Our former client Pete Langman, author of Killing Beauties, met his publisher John Mitchinson of Unbound at our Writing Coach ‘Google Academy’ event
Here he writes about how we transform archival material when writing historical fiction.
If it takes an historian to rediscover an exciting but little-known character’s life, the historical novelist can imagine them a new one. But how does this work, and what are the pitfalls? These questions were brought into sharp relief during the writing of Killing Beauties, a novel that follows the adventures of two female spies, Susan Hyde and Diana Jennings, in 1655/6, when England was a republic under the rule of Oliver Cromwell. These women dealt in information, and the novel begins the delivery of a message that will change their lives.
I was introduced to Susan and Diana by my partner, Dr Nadine Akkerman, as she was researching her (bloody splendid) book Invisible Agents: women and espionage in seventeenth-century Britain. She wasn’t that far into the task before it seemed as if Nadine was operating more as spycatcher than researcher, and it was only in the face of her relentless work that the she-intelligencers slowly gave up their secrets. As Nadine put ever more flesh on their archival bones, we began to realise that they were the perfect protagonists to star in a work of historical fiction. What was so promising about this pair was partially the fact that they were operating in the same circles at the same time, and yet don’t appear to have met, and partially the fact that their lack of excitement about the idea of being caught led to their tracks being pretty well covered over.
These women were slippery characters, and the archives would only give up so much information, making it difficult to work out an absolutely solid and continuous trajectory to their stories. This, of course, is not unusual, however, it’s just how history works. Archives rarely answer every question you put to them.
There are two approaches available to the historical novelist: to fictionalise history or historicise fiction. A fictionalised history is one in which a story is woven around actual events, while historicised fiction is one in which historical detail is inserted into a story. I would say I chose the former, but it would be more accurate to say that the former chose me.
Archives do not tell us everything. There are always gaps. Sometimes you can fill them in by using other sources (though this needs to be approached with care), but sometimes they simply insist on remaining as gaps. The primary site of divergence between the historian and the novelist is in the way they approach these gaps: for the former they are traps; the latter, portals. I could make the gaps work with me rather than against me.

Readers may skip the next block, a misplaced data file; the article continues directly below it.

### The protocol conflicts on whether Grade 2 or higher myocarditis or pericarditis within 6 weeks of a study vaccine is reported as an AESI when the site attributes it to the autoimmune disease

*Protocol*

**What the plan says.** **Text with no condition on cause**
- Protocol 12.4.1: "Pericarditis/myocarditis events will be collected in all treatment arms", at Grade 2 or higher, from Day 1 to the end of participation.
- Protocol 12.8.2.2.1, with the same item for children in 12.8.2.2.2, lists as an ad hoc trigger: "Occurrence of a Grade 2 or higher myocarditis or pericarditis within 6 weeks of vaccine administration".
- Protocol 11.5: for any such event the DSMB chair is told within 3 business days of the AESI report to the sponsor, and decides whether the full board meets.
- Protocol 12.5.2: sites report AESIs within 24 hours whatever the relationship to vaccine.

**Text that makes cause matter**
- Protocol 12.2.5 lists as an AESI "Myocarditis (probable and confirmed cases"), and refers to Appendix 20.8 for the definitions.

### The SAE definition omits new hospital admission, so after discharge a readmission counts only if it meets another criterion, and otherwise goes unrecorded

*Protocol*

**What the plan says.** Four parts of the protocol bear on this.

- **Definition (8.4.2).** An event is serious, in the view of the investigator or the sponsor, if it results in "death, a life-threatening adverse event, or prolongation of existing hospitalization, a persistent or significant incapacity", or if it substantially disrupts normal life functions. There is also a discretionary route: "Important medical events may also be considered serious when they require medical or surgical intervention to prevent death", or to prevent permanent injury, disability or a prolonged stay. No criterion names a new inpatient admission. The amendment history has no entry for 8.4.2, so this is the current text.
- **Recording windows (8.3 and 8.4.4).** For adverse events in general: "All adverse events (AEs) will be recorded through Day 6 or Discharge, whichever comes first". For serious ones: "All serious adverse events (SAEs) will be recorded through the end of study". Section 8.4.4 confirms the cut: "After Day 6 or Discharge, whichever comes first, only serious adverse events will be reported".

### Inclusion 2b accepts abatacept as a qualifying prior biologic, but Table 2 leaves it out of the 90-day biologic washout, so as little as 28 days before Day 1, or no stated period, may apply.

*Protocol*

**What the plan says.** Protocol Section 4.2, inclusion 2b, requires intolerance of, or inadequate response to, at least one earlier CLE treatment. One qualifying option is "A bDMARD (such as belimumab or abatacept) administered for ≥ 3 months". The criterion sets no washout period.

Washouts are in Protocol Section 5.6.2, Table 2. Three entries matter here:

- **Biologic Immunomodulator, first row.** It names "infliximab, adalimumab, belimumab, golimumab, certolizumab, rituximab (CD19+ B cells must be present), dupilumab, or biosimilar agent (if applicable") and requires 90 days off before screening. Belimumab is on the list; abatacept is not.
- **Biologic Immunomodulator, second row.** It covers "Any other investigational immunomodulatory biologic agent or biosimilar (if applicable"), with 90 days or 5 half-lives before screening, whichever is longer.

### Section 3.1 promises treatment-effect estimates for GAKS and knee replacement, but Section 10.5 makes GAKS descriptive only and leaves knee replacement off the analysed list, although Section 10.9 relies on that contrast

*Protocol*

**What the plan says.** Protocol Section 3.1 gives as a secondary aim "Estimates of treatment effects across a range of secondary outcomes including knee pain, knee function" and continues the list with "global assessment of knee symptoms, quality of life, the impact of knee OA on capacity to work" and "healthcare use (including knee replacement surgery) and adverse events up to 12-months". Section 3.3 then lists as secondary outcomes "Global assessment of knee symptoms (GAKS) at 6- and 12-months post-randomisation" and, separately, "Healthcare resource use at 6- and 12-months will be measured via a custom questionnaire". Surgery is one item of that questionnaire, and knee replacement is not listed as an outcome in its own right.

The stories of Susan and Diana were very detailed in certain areas, and utterly obscure in others. Diana practically vanishes until the 1660s following her arrest in 1655, while Susan’s final few days on earth are recorded in a letter that also says her body was spirited away from prison by friends. Edward Hyde, her brother and the author of the History of the Rebellion fails to mention her death at the hands of Parliament. This omission, the reasons for which we can only speculate upon, gave me a great opportunity. I had a solid story of a woman risking all for king and country, and losing. The fact that she then vanishes from the records meant that I could do anything I wanted, within reason.
The opportunity that the archives presents to novelists
Where there is a lack of evidence, the historian must tread carefully, warily avoiding suppositions and remembering not to fall foul of the sin of repeating a ‘perhaps Shakespeare had seen X’ in the form of ‘having seen X, Shakespeare …’. The historian may speculate, but carefully, very, very carefully. Both historian and novelist chart the same territory, but the latter may draw the map that results however they wish.
People in the past appear more reliable, honest, predictable and knowable than we are for one reason – their stories are fixed in the history books. It is in that fixedness that we find the safety of truth. But truth, like the history presented in books, is in large part an illusion.
The stories of Susan and Diana were rich enough in information to show me the way, and yet it was the silence of the archives that allowed me the freedom to play.
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